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  • Writer's pictureMark Meier

Science Fiction . . . Pandering?

(Science Fiction author Terry Hill): One of the items that I have a growing opinion about in the world of writing is my perception that more and more writing in the sci-fi and speculative fiction genres are moving toward a pandering of simple entertainment and the reader with a short attention span. Perhaps this is just the words of a man becoming comfortable with the crotchetiness of my future self, but it feels as if the industry is moving away from the roots of these genres which were always the proving grounds of addressing significant culture issues in an environment extrapolated at safe distance without causing a defensive reaction in the reader. Writing in sci-fi and speculative fiction should be about expanding the reader's views, testing the norms of which they’re comfortable, speculating about other lifeforms, and wondering at what might be possible - all with a healthy dose of philosophy. And the themes across the industry tended to reflect the overall cultural movement and of the ethical issues of which we struggle. For the last decade much of the aforementioned genres have been fixated in apocalyptic or post-apocalyptic futures (myself included) and we have lost sight of the bright, shiny futures full of excitement and unbounded possibility. I think it is important for us as a space-faring society to get back to envisioning the future with the best of what humanity can bring, a future where we did right for the Earth, a future where our species lived up to the best of its potential. So today, I throw down the gauntlet down and challenge my other authors to start building the world we want our grand kids to live in, and get back to the root of these genres which challenged the norm. :-)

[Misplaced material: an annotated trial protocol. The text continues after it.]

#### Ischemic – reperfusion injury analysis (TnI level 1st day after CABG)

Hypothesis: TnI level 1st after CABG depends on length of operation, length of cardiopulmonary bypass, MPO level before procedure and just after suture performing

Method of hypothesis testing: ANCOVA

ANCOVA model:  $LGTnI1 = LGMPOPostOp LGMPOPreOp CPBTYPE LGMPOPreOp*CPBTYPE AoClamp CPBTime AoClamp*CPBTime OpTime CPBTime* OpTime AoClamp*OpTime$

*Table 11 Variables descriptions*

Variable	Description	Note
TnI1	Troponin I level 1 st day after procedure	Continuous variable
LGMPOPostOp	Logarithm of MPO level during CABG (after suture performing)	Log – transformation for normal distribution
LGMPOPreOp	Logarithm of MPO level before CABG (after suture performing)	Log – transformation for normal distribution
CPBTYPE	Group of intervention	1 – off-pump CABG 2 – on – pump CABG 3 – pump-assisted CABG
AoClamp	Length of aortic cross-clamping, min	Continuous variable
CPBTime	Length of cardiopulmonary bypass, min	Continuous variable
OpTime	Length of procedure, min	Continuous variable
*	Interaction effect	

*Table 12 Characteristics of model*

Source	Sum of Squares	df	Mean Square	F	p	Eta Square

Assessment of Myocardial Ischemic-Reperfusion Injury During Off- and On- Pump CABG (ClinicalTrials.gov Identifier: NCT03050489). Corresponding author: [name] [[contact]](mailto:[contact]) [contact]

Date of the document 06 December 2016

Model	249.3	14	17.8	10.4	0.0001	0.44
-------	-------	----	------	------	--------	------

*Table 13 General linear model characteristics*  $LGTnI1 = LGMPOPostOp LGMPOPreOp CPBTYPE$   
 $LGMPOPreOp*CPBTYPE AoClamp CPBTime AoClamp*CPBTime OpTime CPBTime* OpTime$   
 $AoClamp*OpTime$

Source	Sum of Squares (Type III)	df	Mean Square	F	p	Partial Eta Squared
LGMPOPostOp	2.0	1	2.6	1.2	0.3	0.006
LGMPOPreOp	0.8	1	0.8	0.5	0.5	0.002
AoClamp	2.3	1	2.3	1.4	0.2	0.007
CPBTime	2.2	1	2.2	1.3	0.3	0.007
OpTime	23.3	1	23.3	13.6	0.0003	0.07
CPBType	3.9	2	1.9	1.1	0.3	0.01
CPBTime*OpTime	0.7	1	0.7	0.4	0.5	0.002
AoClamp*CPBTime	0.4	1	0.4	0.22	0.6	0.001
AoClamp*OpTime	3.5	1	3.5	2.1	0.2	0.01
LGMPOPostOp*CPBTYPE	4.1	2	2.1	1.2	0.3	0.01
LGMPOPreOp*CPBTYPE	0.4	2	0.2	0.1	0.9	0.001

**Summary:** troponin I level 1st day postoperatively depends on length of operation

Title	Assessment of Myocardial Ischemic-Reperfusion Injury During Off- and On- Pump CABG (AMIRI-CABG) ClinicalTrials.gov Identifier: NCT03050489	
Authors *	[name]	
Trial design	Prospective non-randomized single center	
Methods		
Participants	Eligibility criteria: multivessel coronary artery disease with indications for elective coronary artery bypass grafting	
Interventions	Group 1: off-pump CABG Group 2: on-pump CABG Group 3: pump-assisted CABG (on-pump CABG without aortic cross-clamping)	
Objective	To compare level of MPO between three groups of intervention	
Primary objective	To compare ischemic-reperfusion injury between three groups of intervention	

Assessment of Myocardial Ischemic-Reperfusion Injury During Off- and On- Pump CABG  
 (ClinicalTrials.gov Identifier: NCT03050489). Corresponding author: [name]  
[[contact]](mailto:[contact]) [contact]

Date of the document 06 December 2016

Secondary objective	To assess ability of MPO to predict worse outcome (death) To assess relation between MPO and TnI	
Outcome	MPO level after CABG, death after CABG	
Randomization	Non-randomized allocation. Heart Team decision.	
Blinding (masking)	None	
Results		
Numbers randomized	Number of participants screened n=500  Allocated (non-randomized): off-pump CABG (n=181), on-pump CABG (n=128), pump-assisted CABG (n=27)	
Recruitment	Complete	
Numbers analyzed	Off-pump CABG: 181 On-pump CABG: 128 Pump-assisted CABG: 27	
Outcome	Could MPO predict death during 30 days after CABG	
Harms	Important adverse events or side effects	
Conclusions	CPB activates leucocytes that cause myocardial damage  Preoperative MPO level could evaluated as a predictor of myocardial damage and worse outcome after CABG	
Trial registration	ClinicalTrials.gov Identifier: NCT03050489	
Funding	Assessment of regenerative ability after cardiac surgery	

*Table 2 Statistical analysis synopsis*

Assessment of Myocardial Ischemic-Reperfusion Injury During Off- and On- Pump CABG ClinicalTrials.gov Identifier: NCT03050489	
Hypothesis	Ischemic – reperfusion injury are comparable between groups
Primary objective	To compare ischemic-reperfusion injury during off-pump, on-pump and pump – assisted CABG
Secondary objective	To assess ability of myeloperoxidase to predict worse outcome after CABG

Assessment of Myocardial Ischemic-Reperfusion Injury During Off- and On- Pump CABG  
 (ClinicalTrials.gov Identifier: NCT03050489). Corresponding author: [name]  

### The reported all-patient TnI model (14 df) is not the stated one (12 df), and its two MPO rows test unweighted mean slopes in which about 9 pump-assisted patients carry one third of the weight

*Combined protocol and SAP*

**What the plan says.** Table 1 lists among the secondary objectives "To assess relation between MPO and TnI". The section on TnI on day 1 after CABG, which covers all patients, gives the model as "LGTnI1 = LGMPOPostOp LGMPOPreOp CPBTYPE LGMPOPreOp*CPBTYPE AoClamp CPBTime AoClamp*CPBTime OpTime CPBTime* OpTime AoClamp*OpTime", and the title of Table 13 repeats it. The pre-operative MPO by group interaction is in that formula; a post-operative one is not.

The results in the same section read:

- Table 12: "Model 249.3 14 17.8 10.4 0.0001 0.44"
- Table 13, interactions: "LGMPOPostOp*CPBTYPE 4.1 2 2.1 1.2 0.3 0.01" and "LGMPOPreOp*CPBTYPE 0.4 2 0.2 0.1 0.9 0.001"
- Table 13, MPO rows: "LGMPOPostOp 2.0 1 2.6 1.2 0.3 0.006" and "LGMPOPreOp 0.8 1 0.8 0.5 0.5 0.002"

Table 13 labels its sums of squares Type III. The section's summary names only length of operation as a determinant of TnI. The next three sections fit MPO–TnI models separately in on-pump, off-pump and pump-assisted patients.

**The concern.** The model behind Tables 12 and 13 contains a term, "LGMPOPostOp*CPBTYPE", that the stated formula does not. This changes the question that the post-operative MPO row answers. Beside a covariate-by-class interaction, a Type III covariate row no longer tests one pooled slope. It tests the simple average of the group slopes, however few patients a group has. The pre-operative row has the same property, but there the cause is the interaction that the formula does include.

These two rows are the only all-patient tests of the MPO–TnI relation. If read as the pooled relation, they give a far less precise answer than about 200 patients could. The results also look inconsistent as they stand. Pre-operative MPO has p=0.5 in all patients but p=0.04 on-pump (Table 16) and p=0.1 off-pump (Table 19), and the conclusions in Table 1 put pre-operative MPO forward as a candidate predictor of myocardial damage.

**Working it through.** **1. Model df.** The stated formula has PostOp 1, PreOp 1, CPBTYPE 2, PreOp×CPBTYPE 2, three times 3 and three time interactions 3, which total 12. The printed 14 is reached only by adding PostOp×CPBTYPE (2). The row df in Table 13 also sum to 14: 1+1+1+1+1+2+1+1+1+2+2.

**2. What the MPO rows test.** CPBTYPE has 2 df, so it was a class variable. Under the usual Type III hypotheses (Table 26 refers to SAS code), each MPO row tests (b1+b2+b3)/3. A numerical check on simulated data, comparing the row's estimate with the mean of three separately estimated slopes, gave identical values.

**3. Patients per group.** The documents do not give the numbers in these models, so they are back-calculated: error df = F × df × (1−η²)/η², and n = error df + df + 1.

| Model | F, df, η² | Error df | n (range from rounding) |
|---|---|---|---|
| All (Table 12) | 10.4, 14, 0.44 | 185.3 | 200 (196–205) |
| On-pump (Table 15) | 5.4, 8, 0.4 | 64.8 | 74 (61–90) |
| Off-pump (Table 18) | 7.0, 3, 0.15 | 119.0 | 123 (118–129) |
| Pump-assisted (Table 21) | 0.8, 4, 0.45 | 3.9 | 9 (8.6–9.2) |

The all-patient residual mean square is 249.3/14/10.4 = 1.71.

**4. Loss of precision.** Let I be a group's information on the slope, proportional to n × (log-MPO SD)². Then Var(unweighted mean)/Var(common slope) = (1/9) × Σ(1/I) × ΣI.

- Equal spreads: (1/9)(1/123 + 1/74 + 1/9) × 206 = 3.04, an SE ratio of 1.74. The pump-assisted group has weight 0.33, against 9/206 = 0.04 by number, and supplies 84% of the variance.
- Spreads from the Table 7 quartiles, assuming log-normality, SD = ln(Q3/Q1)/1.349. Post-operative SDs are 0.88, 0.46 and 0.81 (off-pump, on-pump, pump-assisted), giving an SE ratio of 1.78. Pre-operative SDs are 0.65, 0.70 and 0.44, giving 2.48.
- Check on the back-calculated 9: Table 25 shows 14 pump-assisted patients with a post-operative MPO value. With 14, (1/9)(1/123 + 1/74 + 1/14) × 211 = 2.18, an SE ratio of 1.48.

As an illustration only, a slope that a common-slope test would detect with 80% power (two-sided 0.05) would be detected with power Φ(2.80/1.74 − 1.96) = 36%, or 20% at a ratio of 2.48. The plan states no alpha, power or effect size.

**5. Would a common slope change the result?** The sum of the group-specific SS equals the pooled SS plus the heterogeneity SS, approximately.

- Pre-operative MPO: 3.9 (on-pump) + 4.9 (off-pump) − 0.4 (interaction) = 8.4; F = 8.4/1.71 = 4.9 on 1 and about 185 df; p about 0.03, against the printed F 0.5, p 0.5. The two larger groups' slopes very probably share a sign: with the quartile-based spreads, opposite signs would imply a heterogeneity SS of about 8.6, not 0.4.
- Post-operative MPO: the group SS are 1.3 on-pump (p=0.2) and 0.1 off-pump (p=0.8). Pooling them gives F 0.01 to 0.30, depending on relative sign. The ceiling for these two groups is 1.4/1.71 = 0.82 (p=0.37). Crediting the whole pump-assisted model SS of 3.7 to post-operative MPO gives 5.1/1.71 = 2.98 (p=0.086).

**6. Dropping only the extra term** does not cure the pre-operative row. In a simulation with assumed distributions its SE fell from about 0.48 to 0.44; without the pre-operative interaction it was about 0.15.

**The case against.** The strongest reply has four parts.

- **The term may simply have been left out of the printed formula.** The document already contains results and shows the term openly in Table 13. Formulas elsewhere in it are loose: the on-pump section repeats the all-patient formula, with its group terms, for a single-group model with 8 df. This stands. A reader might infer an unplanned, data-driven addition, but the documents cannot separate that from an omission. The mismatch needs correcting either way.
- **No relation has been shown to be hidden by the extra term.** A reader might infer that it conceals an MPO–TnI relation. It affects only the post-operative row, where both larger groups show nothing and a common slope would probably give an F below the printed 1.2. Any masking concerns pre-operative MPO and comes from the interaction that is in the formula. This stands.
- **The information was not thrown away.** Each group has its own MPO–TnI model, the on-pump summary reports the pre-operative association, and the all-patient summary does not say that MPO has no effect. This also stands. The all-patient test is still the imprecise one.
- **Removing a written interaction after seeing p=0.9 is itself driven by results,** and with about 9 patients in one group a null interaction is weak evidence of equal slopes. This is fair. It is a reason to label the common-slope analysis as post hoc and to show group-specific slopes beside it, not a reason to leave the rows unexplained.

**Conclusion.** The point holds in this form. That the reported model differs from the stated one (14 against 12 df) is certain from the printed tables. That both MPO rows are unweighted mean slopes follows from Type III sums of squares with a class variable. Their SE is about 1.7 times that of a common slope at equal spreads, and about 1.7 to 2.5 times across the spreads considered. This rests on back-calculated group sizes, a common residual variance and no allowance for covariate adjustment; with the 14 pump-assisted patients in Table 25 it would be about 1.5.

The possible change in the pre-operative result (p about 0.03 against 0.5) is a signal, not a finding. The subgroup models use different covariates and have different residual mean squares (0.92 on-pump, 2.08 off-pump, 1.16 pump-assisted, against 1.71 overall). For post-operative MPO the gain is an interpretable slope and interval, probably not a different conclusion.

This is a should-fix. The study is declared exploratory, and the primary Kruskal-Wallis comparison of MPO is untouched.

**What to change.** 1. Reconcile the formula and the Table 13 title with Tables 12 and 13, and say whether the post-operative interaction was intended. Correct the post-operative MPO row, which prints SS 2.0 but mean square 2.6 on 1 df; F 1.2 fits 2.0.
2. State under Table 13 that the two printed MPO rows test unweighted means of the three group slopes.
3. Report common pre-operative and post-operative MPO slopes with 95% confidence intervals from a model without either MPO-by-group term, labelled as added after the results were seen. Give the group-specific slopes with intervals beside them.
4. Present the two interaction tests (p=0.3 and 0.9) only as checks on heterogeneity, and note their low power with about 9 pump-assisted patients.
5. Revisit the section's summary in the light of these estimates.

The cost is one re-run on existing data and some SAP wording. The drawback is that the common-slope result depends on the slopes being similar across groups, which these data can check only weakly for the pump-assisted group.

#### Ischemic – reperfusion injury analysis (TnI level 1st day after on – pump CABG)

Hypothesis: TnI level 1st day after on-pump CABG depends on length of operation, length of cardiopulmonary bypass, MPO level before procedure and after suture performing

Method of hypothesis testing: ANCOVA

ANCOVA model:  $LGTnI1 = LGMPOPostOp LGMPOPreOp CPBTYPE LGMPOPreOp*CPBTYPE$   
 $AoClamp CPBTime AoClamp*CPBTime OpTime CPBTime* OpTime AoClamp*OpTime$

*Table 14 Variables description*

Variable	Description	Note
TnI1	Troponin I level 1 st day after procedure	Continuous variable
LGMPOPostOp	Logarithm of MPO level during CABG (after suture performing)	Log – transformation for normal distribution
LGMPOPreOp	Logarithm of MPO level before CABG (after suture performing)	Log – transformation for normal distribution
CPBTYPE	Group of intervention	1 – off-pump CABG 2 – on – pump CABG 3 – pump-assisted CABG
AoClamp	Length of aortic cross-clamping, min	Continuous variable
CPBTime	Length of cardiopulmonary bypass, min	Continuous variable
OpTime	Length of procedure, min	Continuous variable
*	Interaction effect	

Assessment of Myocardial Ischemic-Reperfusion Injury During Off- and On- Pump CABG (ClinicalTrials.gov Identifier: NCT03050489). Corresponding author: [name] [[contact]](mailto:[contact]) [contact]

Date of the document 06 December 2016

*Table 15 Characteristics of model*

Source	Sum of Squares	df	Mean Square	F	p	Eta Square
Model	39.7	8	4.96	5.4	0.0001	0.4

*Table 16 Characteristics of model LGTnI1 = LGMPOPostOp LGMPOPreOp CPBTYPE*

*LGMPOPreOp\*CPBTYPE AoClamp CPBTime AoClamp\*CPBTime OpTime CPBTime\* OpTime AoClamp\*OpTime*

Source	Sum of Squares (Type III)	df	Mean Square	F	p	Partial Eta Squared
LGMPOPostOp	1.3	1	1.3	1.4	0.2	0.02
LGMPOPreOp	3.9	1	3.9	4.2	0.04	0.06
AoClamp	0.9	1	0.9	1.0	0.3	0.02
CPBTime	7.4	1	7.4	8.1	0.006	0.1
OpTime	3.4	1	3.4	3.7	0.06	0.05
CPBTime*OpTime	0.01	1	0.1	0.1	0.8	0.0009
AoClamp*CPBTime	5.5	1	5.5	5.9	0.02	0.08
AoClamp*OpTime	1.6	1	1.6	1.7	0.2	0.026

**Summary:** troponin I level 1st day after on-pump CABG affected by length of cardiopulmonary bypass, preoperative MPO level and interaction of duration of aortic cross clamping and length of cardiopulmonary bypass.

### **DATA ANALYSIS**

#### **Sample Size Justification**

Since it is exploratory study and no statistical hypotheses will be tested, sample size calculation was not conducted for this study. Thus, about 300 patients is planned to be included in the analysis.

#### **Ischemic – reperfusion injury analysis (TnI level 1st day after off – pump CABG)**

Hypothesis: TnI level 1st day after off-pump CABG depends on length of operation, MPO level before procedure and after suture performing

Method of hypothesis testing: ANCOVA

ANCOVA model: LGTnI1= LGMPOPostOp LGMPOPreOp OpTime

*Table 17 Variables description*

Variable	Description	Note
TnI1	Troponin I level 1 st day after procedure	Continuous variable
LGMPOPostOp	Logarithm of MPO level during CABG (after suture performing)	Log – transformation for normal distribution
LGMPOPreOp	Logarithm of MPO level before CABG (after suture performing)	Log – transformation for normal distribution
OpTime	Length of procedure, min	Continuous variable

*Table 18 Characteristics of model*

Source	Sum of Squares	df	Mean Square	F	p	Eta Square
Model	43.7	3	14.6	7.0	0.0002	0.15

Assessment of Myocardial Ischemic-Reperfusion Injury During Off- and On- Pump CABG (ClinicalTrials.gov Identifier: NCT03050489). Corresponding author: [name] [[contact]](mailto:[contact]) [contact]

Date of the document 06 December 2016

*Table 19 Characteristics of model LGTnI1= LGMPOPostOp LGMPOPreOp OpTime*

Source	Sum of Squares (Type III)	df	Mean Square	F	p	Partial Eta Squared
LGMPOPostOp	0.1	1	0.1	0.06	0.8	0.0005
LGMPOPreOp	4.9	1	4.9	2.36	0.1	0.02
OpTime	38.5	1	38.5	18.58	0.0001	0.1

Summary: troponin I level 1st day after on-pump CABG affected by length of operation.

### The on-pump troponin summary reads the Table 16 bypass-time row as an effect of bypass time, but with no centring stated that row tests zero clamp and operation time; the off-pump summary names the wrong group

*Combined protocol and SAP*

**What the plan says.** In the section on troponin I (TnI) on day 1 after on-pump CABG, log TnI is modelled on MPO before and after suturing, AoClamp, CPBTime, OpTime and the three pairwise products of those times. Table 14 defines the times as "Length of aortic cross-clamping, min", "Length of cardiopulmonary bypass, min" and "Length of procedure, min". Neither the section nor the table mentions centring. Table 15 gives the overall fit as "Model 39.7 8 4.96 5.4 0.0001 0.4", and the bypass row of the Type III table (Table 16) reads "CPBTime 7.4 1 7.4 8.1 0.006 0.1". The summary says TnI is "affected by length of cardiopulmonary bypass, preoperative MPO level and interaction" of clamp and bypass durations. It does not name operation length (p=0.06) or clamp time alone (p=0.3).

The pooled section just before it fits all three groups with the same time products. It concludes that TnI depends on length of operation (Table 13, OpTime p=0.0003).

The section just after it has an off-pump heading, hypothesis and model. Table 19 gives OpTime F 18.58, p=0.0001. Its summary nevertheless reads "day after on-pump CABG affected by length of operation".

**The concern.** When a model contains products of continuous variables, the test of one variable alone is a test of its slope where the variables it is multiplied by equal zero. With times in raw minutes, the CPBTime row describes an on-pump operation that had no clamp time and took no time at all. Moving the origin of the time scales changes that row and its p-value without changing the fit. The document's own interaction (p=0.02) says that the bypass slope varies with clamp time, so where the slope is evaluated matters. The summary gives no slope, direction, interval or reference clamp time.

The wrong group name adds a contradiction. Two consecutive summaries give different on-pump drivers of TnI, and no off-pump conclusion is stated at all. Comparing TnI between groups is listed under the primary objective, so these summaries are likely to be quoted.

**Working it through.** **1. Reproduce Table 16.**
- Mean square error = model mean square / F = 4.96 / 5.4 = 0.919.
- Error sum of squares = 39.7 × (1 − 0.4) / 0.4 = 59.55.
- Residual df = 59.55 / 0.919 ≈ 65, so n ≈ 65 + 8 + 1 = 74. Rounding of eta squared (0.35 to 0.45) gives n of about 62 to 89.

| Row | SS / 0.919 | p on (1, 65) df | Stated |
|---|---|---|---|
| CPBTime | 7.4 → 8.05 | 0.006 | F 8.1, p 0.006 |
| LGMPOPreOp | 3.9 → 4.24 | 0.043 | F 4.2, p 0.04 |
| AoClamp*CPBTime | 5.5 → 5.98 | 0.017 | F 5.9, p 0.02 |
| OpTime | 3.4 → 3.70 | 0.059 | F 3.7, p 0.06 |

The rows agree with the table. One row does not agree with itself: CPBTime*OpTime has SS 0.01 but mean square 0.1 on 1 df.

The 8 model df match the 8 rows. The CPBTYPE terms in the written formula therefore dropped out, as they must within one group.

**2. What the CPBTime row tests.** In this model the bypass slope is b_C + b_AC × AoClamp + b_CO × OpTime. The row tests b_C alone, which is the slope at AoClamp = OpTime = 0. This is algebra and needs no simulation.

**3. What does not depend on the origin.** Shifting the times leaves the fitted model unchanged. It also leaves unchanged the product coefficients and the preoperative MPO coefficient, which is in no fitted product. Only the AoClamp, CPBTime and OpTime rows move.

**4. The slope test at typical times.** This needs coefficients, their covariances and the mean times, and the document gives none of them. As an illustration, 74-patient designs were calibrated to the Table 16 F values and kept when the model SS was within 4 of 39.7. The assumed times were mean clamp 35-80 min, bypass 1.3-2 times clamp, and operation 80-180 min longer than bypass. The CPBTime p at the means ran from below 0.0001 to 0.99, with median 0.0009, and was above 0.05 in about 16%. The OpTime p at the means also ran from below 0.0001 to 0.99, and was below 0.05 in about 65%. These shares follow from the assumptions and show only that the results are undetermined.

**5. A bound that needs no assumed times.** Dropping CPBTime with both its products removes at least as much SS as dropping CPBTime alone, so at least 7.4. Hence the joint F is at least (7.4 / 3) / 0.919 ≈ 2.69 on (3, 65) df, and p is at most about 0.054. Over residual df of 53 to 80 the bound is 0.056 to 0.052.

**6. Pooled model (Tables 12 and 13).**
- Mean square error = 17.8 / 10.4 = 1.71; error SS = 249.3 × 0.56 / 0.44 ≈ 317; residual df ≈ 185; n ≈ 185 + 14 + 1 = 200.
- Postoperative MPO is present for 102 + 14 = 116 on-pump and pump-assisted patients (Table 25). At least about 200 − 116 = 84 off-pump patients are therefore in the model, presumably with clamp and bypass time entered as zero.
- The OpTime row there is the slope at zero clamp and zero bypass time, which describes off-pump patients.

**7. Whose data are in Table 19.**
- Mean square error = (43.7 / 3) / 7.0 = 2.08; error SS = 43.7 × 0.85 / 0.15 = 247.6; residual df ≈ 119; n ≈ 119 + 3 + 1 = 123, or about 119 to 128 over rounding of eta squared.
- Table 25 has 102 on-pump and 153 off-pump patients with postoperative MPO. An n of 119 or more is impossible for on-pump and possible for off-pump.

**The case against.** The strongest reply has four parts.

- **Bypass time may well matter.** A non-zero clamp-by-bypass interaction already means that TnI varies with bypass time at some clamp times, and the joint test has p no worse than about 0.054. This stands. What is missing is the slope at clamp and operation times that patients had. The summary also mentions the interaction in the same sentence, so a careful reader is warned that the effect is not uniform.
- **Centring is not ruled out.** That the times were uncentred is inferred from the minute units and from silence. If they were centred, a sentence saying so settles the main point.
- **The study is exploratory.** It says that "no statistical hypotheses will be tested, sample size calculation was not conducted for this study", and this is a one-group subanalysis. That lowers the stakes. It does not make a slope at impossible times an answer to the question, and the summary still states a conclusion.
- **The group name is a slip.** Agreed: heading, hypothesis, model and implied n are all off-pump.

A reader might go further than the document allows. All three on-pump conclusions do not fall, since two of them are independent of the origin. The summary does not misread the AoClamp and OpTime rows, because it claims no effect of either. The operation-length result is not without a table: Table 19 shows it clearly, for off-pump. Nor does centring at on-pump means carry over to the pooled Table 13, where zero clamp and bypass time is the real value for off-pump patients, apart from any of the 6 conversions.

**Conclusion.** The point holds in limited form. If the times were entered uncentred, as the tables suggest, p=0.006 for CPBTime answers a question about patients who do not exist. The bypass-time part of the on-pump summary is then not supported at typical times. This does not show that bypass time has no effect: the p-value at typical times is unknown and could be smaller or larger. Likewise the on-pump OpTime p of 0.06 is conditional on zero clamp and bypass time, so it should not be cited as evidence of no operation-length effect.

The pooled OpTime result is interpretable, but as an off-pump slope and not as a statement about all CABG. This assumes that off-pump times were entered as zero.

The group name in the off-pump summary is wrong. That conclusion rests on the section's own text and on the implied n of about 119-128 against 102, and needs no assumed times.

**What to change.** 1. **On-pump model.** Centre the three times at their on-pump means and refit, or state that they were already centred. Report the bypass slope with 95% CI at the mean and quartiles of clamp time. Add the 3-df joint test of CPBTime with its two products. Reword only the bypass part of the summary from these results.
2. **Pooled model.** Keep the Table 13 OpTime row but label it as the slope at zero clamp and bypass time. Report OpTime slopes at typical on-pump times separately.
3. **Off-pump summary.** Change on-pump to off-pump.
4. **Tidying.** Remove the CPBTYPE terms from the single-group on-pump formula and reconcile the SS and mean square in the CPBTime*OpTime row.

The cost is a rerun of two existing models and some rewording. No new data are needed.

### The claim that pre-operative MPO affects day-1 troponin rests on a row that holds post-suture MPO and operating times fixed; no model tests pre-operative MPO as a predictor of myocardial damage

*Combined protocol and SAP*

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Steven Lyle Jordan
Steven Lyle Jordan
Aug 03, 2018

I was just thinking about this very subject, having been dressed down by a sci-fi fan for examining the concept of humanoid robots and finding them wanting. A great deal of SF's most popular tropes today are 50+ year old concepts, born of the beginnings of the Industrial Revolution and the post-WWII era, and the idea of seriously examining the more modern possibilities brought to us by science, technology and social development have fallen by the wayside in popular media.

Does that mean writers like ourselves should pander to the largest common denominator? Well, if all you want is to collect some of the LCD's money... and if you can stand it... go ahead. I, myself, have written a f…

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